The imperative for legislating sports

By Ashwini Nachappa | March 19, 2017

I can vividly recall our struggle as athletes in the substandard conditions and miraculously making it to wherever we could. We did so in the face of the frigid and uncompromising apathy of those at the helm of governing sport. I am amazed that despite all these man-made hurdles, we saw the rise of a few great champions. We can put it down to the good karma of these individuals!

Winds of change have started to blow, though thanks to individual efforts. But the system largely remains the same. We lose thousands of potential athletes who never even consider pursuing sports. It is here that our real failure lies. If we had a thriving system, we would have easily had talent mushrooming across the country. Cricket is one sport that has bucked the trend. And, it is thanks to a vibrant and active, though corrupt, federation—the BCCI—which has made it happen.

Interestingly, hockey had a bigger following in the 50s and 60s. Unfortunately, it lost its way because of poor governance. In Coorg, from where I hail, hockey is still alive and thriving because of a self-governing system that engages most to take to the sport. Every year, we run the world’s largest hockey tournament where more than 200 ‘families’ take part. What happens beyond this grassroots movement is a sad story of ineptitude shared by most sporting disciplines.

As India integrates into the world economy and the internet brings the world to our homes in real time, sport is getting to be not just a ‘good to have’ but a ‘need to have’. And so, governance of sports bodies has come into sharp focus, especially after the Commonwealth Games fiasco for which Suresh Kalmadi and Lalit Bhanot were jailed. As a result, a sports code was mooted in 2012. Along with Justice Mudgal and other sportspersons, I had the privilege of working on it.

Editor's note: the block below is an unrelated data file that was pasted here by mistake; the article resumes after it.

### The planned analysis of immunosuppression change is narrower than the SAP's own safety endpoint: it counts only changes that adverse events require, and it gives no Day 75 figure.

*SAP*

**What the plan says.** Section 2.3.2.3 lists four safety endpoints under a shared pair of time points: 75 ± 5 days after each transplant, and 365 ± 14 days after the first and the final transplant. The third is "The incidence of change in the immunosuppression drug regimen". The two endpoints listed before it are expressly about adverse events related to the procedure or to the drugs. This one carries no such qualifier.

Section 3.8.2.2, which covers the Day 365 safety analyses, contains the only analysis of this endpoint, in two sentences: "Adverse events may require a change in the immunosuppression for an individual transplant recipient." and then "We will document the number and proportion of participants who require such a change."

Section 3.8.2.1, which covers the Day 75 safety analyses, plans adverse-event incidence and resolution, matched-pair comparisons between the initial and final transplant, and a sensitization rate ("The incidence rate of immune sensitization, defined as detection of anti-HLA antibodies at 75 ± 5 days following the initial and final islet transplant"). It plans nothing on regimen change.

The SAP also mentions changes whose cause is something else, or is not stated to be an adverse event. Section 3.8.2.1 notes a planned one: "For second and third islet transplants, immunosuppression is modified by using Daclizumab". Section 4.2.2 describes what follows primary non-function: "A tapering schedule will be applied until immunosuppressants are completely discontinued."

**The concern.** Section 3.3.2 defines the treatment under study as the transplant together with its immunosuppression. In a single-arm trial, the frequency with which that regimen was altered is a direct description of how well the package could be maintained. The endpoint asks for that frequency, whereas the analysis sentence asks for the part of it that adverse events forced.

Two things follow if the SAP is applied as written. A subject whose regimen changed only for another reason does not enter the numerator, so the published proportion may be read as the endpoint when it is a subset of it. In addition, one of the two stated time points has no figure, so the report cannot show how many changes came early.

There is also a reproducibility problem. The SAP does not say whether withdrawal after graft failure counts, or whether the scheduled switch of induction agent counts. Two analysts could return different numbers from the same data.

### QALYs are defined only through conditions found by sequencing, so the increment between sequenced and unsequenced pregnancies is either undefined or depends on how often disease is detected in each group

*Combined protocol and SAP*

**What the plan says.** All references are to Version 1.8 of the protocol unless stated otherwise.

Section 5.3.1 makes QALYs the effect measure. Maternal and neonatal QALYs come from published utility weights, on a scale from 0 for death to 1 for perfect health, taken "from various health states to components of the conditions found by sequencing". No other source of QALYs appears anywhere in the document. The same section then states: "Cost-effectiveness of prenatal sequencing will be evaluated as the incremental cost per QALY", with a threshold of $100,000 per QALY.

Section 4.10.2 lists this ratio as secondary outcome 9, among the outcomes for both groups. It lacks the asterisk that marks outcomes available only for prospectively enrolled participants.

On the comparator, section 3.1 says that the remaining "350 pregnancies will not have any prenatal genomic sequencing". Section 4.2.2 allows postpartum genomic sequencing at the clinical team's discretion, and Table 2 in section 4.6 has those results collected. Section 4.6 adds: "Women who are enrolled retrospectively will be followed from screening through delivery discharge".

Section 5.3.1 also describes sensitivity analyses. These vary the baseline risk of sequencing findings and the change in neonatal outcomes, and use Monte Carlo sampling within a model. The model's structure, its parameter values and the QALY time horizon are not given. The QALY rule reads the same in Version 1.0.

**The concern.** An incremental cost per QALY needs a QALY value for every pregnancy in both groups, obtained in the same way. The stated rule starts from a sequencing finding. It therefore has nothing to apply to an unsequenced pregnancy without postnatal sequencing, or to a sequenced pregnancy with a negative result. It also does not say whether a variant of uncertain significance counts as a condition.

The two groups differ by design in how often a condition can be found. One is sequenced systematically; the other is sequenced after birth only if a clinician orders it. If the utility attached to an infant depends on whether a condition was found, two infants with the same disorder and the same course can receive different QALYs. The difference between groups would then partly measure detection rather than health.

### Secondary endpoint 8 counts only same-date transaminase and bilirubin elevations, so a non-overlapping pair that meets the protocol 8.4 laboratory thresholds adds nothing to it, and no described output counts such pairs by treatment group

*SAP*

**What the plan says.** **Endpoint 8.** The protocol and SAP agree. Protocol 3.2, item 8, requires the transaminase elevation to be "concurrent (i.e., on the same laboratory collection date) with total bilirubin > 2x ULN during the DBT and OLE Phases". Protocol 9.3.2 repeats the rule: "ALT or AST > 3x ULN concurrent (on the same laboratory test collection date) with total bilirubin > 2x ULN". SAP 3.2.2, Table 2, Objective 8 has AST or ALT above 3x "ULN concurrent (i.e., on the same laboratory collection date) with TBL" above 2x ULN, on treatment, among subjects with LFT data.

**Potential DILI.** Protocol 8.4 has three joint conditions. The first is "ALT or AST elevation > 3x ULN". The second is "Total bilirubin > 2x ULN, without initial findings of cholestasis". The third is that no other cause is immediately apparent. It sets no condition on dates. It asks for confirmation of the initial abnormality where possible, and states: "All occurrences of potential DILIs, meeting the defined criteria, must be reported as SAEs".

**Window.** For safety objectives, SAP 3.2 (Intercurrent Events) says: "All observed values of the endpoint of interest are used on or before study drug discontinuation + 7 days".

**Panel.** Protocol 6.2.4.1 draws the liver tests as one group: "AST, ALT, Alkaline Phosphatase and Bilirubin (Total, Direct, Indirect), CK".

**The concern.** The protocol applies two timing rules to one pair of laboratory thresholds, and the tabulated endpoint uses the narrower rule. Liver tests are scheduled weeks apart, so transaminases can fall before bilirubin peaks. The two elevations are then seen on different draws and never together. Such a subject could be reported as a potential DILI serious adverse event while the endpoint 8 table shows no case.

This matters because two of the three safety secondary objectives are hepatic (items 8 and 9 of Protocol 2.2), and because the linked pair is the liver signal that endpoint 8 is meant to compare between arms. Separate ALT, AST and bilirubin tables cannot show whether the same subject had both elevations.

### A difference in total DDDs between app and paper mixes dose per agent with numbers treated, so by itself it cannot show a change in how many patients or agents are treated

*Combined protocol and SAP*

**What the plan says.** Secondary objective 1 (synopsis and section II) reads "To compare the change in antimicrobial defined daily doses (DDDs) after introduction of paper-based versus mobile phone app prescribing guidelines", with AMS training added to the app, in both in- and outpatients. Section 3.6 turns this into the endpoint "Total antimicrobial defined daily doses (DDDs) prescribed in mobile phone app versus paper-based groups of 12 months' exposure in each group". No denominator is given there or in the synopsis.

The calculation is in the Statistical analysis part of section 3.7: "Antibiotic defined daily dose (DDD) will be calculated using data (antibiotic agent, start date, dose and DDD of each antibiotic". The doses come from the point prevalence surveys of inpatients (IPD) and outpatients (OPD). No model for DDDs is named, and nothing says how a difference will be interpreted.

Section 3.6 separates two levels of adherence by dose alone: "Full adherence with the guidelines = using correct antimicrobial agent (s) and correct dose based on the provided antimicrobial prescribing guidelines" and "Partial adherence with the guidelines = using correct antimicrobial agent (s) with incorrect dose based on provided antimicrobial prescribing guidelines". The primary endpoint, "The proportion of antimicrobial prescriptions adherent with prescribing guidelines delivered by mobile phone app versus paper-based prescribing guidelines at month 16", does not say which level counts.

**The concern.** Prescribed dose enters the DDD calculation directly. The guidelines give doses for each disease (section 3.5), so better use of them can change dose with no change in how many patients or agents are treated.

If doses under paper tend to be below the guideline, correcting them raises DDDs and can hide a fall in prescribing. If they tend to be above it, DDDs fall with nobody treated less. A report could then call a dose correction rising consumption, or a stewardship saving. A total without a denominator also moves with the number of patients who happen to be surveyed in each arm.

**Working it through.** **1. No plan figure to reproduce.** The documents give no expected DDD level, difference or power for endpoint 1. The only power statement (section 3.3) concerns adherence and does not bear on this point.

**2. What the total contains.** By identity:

Illustration: Bhaskaran

The sports bill, as it came to be known, was never passed because the BCCI sees itself above any legislation. Its flawed logic was built around the notion that since it is not funded by the government, it was not imperative for the BCCI to be bound by any legislation that curbed its freedom. It required the Mudgal and Lodha committees to lay bare the intricate network of corruption of those in power. Thanks to the Supreme Court’s ruling, the gates have opened for a much-needed reform that will rein in unscrupulous and selfish individuals running our sport. As I write this, there is a team that is fine-tuning the existing draft bill and, given the serious intent shown by this government, it augurs well for sports.

Good governance is as much about integrity and managerial skills as it is about executing a programme of technical excellence. Today, both are missing from most of our sports federations and other bodies. Can an inspiring sports law reform give a big fillip to sports in general? I believe it can.

Most federations at the national and state levels are run by individuals who have been at it for decades without showing any results. We are woefully behind in terms of knowledge of performance and quality of training across most disciplines. What sports legislation can do is provide an opportunity for younger people with passion and managerial skills to come in with fresh energy and new thinking. It will also ensure transparency in the way these organisations are managed. But having said that, it is easy to find a way around any legislation. We are pretty good at it!

While legislation is a must, we should also have people with integrity and the right intent to nurture and develop our country’s unimaginable potential. A law is only as good as the people who use it.

What we really need is a national nodal organisation, strengthened by the sports law that will coordinate our sporting transformation. In my next column, I will outline my vision for such an organisation.

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